James Keenan was credited with $20,091.85 of "Sales Commissions" in 1947. This represented seven percent of total net sales. The same pattern of crediting commissions to the account of James (seven percent), Mark (four and two thirds percent) and Edward (two and one third percent), was followed from 1947 until February, 1950. At that time Edward left the company and Frank's other son, George, then twenty-two years old, was placed on the payroll. For the period from March, 1950 to November, 1950, George did only clerical work but was credited with two and one third percent of the total net sales as "Sales Commissions." On December 1, 1950, the date Frank Keenan was elected president, the corporation authorized a new schedule of commissions under which George would receive six percent of sales, Mark six percent and Frank two percent. These rates remained in force until the end of 1954. During the years 1950 through 1954, George Keenan, although doing only clerical work, was credited with "Sales Commissions" of more than $108,000.00. George turned all of this money over to Frank Keenan.
During the years 1947 through 1954, fifty-nine checks were issued by the company payable to Mark, James, George or Edward which totaled more than $112,000.00. These checks were endorsed by the payee and immediately turned over to Miss Ross to be cashed. The currency was placed in the office safe or in the company's safe deposit box at the bank. The currency was turned over to Frank Keenan as he requested it or was used to purchase cashier's checks for him.
In addition to the fifty-nine double endorsed checks there were forty-five corporate checks charged against the accounts of James, Mark, Edward or George which totaled more than $154,000.00. The proceeds of these checks were used among other things to purchase securities for Frank Keenan; deposited in his personal bank accounts; used to purchase bank drafts which were sent to California and deposited there to the credit of the Oaks Hotel (owned by Frank Keenan); deposited directly in a California bank in the account of the Oaks Hotel. Checks totaling nearly $42,000.00 were cashed but the disposition of the proceeds could not be traced.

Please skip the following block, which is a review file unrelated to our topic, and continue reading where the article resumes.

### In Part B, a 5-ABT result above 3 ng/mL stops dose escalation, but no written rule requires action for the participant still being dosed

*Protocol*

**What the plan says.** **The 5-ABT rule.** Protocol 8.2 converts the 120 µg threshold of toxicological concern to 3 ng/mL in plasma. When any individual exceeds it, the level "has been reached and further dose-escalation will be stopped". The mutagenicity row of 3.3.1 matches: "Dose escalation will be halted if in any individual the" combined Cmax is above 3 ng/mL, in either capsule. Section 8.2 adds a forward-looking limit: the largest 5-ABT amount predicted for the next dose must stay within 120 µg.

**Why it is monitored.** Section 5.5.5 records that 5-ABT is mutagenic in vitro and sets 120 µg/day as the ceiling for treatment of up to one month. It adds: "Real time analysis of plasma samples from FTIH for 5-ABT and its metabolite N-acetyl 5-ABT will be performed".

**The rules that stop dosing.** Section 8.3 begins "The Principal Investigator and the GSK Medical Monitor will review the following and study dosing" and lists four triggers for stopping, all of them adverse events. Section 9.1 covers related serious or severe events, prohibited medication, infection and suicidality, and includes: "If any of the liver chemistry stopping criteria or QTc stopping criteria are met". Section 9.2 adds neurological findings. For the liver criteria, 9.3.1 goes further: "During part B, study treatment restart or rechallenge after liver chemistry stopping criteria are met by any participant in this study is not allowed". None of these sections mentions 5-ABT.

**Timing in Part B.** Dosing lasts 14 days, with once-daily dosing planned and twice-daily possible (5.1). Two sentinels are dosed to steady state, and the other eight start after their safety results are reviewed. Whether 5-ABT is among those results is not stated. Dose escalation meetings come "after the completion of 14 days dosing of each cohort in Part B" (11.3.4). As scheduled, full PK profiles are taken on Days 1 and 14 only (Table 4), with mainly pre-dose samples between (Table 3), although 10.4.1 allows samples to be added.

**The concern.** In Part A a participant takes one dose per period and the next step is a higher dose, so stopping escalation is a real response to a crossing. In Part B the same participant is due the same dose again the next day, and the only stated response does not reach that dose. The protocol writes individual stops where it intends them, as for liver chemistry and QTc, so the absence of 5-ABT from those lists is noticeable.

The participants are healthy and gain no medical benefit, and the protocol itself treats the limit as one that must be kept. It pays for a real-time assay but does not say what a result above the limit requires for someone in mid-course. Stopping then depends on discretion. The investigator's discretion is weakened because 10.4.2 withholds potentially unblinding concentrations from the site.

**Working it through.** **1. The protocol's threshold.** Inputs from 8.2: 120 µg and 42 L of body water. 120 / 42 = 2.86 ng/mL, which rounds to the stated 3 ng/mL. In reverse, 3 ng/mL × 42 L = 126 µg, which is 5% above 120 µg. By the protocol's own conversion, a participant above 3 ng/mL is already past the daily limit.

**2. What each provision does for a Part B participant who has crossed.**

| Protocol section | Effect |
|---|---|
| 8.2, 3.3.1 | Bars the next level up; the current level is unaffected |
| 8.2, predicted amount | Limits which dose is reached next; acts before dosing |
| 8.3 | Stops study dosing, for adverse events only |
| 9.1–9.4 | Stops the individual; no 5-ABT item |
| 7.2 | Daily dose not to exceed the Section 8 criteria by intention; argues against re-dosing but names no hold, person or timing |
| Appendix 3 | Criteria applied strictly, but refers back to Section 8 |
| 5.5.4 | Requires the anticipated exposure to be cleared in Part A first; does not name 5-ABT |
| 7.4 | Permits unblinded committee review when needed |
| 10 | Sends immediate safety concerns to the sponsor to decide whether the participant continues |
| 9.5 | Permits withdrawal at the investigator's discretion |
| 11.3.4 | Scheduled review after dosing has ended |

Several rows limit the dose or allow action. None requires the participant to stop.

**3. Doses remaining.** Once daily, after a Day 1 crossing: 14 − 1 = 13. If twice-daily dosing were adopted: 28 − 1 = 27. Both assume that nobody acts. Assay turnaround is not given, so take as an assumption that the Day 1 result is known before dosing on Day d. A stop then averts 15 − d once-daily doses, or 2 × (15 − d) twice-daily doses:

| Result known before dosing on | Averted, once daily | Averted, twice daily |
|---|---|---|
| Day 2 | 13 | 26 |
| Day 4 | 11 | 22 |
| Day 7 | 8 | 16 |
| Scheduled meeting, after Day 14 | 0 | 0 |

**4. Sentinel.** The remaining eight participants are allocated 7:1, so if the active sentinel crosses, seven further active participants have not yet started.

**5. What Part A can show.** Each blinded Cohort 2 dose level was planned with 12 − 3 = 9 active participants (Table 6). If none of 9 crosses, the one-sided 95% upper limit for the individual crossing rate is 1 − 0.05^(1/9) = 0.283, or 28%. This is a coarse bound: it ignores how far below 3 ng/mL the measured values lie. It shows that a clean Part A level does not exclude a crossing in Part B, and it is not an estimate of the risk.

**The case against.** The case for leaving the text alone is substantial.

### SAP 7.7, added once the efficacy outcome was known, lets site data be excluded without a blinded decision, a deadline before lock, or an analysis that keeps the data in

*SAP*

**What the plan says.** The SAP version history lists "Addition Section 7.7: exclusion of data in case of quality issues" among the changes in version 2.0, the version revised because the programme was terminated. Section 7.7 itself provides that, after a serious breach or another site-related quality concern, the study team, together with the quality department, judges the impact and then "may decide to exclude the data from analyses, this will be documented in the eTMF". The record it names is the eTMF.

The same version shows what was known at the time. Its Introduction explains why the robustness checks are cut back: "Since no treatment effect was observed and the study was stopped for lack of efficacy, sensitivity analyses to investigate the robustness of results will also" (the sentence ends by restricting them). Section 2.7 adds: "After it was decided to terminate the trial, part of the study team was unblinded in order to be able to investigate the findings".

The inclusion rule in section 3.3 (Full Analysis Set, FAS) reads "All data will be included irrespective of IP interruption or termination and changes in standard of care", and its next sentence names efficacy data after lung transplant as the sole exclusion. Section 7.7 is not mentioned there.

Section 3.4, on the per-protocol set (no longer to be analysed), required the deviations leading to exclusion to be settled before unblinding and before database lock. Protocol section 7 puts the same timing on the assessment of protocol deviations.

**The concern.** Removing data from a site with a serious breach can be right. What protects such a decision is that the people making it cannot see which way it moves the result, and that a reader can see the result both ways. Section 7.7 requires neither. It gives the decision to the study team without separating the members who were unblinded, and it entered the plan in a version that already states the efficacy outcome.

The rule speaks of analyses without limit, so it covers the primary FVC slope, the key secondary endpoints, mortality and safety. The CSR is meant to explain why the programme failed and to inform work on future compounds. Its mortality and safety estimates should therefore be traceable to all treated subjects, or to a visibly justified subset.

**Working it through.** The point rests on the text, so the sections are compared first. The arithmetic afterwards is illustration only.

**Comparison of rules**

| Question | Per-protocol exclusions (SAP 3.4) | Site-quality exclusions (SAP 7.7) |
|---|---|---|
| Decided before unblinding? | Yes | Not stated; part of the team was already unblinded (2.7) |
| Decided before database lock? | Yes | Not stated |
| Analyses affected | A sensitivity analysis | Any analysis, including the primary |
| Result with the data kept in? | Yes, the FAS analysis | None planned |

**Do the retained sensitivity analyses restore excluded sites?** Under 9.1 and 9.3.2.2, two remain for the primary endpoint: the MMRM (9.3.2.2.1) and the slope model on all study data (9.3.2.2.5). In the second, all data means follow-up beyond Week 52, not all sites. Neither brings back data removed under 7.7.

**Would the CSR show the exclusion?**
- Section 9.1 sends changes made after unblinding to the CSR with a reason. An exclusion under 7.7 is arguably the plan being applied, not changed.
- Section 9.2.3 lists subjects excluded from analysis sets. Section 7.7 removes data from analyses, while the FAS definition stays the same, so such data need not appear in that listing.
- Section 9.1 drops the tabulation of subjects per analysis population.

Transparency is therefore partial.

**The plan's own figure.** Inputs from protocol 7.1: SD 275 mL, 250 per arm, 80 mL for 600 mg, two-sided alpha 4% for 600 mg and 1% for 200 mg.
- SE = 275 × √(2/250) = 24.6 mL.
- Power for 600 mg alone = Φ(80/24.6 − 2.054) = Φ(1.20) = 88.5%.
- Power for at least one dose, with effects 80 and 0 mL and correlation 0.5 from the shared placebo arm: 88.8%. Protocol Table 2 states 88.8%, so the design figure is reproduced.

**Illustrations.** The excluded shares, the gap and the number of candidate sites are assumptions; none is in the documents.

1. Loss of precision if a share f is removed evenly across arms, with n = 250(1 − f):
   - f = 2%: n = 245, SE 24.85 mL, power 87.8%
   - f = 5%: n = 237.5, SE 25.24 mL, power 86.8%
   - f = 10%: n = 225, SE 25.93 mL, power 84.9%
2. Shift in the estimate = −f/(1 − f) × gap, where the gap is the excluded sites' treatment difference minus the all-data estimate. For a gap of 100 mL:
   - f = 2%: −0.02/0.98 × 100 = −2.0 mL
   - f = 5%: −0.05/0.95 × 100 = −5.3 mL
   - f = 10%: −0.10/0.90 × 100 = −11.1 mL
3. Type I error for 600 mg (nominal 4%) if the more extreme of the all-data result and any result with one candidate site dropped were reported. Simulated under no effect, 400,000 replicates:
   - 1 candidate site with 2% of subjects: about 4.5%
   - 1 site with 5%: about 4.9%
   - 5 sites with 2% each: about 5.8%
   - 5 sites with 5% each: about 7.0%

Frank Keenan mantained a set of personal books which were kept by Helen McGovern, who was his secretary for twenty-three years until April, 1955. In August, 1950, a new account was set up entitled "Loans Payable — Securities." When Miss McGovern would receive large sums of money of which she did not know the source, she would sometimes credit them to "Loans Payable — Securities" and sometimes not. The first time Frank ever told Miss McGovern that he had borrowed money from a particular individual was in December, 1953, when he showed her a check from James. On several occasions the auditor Kaempfer attempted to allocate the "Loans Payable" and the "Loans Payable — Securities" accounts but he never was able to do so.
On September 3, 1954, defendant filed a financial statement with a California bank. He certified his only liability was an $84,000.00 mortgage on the Oaks Hotel. The liability item entitled "Due to Partners, Employees, Relatives * * *" was left blank.
This detailed statement of the transactions involving the "Sales Expense" checks and the "Sales Commission" checks is made necessary because of the argument on this appeal by Frank Keenan that all of the sums received by him from these sources were loans to him from his brothers, James and Mark, and from his sons, Edward and George. In effect, Frank Keenan challenges the sufficiency of the proof relating in particular to the first four counts of the indictment.
On the first four substantive counts the main issue which the jury had to resolve was whether the bulk of the $115,683.93 paid by the corporation as "Sales Commissions" to Mark and James during the years in question and all of the $50,715.77 paid to Frank's sons in the same period, were, in fact, loans to Frank Keenan. If they were not, clearly such sums were unreported income upon which Frank had paid no income tax. By its verdict the jury rejected Frank's claims that they were loans. There is abundant evidence in this record to support that conclusion.
Frank Keenan strongly urges that the great amount of testimony and evidence introduced for the purpose of proving a "net worth" case was prejudicial error; that the large volume of exhibits received in evidence confused and overwhelmed the jury.